The winged insects may outnumber the humans in some parts of town, but it's not something to worry about.
"Laughlin and even into Arizona," said Jeff Knight.
"It appears as if there's a common winter bug," he says , state entomologist with the Nevada Department of Agriculture, said Thursday. "We'll have flights about this time of the year, migrations, and they'll move northward."
Nevada has seen more rain than usual this year. The state has averaged 9.94 inches of rain from January to June, nearly double the average of 5.92 inches, according to the National Oceanic and Atmospheric Administration. It's the third-bet January to June on record for the state.
For Lyft driver Jessica Palmore,
"Never see nothing like this ever!" Palmore said Friday.
"I know they are harmless, but they make me great itchy seeing them," she said.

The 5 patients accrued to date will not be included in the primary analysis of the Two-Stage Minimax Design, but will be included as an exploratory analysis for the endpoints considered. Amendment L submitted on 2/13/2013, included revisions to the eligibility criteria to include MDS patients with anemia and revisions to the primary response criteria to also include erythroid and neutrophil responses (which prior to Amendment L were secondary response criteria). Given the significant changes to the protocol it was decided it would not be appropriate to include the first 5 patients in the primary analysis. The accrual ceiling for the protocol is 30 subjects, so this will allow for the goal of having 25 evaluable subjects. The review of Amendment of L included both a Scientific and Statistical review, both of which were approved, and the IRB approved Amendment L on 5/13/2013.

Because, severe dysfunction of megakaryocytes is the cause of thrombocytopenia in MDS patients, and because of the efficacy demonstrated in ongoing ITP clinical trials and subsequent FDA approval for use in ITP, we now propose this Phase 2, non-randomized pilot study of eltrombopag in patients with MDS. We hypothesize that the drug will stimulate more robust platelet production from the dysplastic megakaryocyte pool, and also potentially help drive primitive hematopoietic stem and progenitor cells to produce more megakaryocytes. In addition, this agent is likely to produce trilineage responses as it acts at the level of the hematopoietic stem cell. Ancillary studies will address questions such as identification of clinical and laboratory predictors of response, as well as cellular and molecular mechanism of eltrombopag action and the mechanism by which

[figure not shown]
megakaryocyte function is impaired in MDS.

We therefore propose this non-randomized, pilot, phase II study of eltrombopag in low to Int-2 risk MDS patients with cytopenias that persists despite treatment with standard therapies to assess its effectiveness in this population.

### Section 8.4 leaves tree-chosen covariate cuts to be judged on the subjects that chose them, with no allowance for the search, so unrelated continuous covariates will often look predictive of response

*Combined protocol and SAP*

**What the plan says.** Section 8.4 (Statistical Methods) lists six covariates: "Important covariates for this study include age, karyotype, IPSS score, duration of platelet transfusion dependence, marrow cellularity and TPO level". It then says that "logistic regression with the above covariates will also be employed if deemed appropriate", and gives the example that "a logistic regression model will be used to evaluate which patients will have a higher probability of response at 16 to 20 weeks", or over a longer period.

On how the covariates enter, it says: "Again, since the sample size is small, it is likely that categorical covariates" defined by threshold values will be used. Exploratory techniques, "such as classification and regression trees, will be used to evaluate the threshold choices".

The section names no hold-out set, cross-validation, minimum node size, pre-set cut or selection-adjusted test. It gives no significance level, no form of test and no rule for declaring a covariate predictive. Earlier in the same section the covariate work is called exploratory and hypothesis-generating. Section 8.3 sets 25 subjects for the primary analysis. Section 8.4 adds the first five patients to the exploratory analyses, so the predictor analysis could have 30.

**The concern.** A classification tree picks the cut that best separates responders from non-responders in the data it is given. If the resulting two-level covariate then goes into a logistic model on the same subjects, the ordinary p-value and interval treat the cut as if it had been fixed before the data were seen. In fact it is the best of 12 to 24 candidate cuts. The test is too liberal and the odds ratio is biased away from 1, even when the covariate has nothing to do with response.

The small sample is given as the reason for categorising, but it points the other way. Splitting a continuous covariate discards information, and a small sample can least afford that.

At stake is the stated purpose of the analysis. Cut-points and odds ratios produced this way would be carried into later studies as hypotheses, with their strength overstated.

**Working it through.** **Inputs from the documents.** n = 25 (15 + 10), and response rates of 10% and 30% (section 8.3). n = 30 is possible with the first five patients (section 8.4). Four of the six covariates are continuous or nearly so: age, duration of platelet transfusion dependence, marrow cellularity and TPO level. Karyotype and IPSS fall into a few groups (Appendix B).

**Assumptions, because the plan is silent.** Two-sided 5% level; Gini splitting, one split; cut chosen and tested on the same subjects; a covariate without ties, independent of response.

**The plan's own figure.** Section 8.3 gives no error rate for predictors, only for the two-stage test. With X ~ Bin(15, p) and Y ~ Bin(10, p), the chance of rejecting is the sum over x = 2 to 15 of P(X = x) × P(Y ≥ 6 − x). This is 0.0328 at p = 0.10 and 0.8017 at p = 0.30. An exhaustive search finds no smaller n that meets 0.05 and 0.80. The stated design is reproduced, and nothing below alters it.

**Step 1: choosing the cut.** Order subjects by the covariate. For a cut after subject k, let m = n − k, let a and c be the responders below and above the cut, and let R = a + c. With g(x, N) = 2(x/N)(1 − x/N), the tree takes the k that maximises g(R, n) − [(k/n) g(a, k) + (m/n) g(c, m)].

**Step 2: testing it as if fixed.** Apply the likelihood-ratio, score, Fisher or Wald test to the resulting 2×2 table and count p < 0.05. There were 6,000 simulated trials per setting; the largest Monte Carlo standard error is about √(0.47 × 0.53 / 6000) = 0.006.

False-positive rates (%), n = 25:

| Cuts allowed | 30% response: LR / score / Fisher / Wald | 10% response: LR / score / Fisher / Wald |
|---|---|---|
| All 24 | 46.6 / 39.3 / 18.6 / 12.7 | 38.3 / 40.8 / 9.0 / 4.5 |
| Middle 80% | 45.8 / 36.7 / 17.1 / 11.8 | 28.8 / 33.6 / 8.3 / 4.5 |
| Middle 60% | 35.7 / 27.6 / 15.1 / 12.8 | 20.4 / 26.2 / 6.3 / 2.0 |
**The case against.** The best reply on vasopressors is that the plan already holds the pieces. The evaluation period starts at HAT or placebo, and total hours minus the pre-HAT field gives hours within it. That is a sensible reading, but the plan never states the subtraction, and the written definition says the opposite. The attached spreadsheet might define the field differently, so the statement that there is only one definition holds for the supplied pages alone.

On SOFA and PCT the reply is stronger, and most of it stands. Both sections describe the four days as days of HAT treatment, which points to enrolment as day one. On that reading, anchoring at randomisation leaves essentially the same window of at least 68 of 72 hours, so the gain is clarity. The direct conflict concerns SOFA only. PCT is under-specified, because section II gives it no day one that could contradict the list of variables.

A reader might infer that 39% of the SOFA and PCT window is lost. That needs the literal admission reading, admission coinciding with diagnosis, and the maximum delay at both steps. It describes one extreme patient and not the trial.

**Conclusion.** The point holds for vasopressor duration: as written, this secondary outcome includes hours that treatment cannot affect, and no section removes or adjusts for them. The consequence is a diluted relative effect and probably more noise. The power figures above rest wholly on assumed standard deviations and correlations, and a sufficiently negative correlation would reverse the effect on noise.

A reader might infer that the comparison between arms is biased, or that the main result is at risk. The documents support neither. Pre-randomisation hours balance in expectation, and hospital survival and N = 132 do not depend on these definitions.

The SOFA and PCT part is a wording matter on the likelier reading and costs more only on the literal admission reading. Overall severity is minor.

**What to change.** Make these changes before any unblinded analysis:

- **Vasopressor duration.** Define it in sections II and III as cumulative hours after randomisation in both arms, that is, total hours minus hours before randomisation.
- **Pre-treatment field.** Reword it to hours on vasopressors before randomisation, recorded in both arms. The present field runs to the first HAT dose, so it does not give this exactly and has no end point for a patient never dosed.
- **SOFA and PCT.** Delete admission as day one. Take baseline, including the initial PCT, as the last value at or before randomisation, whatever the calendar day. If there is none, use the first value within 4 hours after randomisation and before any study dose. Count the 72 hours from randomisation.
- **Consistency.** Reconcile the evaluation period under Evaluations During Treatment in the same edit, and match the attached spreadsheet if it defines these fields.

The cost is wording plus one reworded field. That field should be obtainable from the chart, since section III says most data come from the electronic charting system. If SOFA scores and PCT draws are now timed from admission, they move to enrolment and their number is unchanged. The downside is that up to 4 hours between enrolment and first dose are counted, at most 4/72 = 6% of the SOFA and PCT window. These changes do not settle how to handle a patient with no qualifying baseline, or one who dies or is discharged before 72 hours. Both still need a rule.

It's not the first time these flocks of flying insects have swarmed Sin City before.
"We have records from the '60s of it happening, and I have seen it … at least four or five times in my 30-plus years, "Knight said.
When the grasshopper population gets big, that's how it triggers the insects to move to a new area, he said.
The bugs are attracted to lights, specifically ultraviolet lights, Knight said. Bright white lights are their common hangout place.
If they are worried or want to fix the bugs, they can install amber or low-UV lights. The bugs will not hurt people, though.
"They do not carry any diseases." They do not bite, "Knight said. CNN's Taylor Ward contributed to this report.
CNN's Taylor Ward contributed to this report.